Let’s talk about rooting Android phones. Many of us run Custom ROMs with SU privileges/functionality built right in, or run Stock ROMs with Magisk/SuperSU enabled. I feel we would benefit from a discussion of whether rooting is a net gain in privacy, or an inherent security risk.
Advantages of rooting:
- Ability to run privacy-enhancing applications such as AdAway (more consistent than the rootless alternative of DNS66), XPrivacyLua (sends fake data to apps forcing you to give permissions), etc. Keep in mind LineageOS’s privacy guard doesn’t function well.
- Ability to transparently proxy all traffic through Tor via Orbot.
- Significantly more flexibility in patching and fixing parts of Android that could potentially be problematic for privacy.
Disadvantages of rooting:
- Significantly increased attack surface - Neither Magisk, SuperSU or most implementations of custom ROMs are not meaningfully audited for security. An app that maliciously gains root permissions through social engineering (totally legit looking app requests SU to overlock/underclock), or through a vulnerability in SU has complete and full control of the phone.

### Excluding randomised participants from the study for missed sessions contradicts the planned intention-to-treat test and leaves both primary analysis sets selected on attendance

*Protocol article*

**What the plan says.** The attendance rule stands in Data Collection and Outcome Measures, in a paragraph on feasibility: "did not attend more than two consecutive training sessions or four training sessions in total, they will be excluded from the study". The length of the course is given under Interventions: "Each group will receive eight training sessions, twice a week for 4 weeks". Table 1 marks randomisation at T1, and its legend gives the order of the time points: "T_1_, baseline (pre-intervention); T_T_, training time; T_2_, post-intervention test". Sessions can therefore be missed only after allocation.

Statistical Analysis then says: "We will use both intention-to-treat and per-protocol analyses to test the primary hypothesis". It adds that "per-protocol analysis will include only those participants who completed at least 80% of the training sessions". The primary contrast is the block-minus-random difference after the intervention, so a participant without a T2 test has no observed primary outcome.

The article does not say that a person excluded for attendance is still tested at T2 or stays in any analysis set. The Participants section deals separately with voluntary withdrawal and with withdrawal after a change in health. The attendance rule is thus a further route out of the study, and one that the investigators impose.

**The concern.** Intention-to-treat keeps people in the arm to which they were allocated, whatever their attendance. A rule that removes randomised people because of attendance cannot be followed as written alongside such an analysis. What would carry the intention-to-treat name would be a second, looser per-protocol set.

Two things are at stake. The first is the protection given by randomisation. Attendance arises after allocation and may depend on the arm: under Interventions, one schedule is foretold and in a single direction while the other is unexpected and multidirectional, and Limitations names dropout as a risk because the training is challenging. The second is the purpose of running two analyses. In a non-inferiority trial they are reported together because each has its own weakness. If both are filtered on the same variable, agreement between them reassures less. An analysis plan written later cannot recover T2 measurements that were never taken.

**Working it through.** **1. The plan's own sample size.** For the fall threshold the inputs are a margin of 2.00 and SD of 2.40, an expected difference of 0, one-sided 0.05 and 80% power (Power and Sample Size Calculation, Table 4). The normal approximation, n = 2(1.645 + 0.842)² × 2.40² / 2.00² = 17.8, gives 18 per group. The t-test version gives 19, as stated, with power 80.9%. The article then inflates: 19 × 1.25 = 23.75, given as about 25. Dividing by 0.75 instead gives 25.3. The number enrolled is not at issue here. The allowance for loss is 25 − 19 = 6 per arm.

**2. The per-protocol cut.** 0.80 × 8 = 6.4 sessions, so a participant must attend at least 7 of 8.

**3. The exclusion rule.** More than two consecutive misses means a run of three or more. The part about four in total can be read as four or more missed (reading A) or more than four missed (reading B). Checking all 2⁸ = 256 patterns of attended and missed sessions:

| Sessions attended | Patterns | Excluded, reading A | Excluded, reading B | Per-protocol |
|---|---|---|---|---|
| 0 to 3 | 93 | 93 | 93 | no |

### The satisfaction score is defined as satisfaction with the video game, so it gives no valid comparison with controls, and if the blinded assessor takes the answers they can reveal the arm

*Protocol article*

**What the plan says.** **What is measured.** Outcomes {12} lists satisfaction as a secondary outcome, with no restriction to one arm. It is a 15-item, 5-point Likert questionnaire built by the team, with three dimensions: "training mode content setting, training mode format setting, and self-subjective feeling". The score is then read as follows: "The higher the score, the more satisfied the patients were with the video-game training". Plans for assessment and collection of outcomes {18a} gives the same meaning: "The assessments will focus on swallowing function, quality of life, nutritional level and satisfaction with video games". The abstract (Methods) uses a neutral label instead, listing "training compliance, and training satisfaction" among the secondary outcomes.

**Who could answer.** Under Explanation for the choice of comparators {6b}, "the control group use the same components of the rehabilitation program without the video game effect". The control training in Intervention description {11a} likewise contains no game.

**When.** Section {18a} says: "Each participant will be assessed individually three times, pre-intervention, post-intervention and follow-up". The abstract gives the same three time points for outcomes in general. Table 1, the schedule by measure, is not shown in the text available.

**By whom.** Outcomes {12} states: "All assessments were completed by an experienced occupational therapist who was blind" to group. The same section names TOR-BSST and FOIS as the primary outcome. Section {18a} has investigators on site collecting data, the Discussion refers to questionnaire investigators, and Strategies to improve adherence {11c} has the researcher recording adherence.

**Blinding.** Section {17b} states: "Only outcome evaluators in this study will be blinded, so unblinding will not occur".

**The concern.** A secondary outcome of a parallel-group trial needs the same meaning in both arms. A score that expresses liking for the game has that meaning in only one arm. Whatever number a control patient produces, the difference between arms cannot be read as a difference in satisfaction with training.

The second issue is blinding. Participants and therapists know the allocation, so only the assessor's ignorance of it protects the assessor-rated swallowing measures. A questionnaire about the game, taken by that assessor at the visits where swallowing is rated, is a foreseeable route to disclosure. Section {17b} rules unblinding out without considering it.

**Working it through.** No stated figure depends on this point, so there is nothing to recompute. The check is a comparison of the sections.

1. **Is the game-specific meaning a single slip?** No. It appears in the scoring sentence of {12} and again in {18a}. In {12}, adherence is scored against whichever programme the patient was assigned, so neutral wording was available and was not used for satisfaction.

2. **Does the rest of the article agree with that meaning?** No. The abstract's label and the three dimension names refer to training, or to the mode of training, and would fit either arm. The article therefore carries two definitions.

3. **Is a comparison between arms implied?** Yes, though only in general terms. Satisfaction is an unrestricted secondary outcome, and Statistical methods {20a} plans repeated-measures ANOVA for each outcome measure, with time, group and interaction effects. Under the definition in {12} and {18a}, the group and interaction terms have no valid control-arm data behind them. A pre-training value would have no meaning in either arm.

- Unlocked bootloaders & root - unclear implications for encryption on Android phones. Could potentially be exploited by bad actors should a phone be physically compromised (e.g. at a border crossing, which US and Canadian border agents are given rights under law to do warrantless searches of phones or to indefinitely seize electronic devices to break encryption). I’m not well versed on this aspect of security, but I’m guessing a bad actor could sideload an application or firmware to compromise the encryption.
In which threat models does rooting your phone make sense for privacy? Is it worth compromising security for privacy? Is it merely a discussion of whether your threat model focuses on corporate surveillance, or nation state actors, or both?